A small business owner is typically dealing with too many business issues to think about a budget, but spending a little time thinking about a budget does save money. Budgets are largely associated with huge mega-corporations who have hundreds of accountants, lawyers and managers on staff to help in this endeavor. The fact is that a small business needs a budget just like any other entity in the economic world. Even the United States federal government has a budget, although it normally does not stick to it.

Budgets are future plans for the use of financial resources. Budgets come in many forms, including sales budget, cash budget, production budget and direct materials budget. Time frames are also considered in forming budgets, such as monthly, quarterly or yearly. To help combat budget challenges, sit down for 30 minutes a month with a pencil and a piece of scrap paper, and scribble down projected monthly revenues and expenses. Essentially, create a perpetual 12 month rolling budgeted income statement.

As a small business owner, one does not have tons of resources for counting every penny in the organization, but the idea here is to make an estimate. Calculate revenues — how many widgets are typically sold and for how much? Calculate expenses — rent, electricity, widget materials, postage, gasoline, salaries, etc. It does not have to be fancy. Just sit down and try to get a handle on the problem.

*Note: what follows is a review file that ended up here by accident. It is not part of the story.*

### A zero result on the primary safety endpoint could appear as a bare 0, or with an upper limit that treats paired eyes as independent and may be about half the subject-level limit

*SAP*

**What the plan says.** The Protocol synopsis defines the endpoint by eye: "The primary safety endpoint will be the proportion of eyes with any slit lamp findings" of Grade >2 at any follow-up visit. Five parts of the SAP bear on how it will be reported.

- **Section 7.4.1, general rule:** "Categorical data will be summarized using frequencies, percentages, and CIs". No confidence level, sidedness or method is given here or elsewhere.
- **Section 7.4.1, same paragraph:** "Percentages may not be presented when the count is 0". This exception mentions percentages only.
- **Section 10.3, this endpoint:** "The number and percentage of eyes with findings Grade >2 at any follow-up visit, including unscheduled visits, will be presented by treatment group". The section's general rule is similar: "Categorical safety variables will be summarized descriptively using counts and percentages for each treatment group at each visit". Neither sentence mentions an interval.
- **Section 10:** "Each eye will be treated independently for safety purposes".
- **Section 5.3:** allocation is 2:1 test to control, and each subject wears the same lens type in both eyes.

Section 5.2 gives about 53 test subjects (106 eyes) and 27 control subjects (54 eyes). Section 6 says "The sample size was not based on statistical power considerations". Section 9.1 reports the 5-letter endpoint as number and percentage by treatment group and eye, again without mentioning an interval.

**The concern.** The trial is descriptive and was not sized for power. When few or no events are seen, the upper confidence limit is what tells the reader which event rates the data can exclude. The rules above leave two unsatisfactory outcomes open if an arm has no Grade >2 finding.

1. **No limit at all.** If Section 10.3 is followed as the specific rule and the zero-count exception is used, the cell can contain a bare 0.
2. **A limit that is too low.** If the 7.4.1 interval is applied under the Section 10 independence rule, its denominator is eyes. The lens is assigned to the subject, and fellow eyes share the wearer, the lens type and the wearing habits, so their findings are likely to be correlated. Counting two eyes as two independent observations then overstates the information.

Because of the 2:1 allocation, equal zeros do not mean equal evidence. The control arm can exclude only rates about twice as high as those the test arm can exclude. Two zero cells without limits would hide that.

Budgets are estimates about the future. They help in controlling costs by setting limits on spending. In the corporate world, companies set aside training budgets. Unfortunately, during poor economic times, these budgets get scaled down significantly. It is also important to recognize people need budgets for their own personal lives too. When times are good, folks take vacations, but contrarily, when times are tight, the tendency is to avoid eating junk food at the drive-thru window since the cost is prohibitive compared to home cooking. Point being, nonetheless, make a budget and stick to it.



This article was written by Richard Carranza for Small Business Pulse



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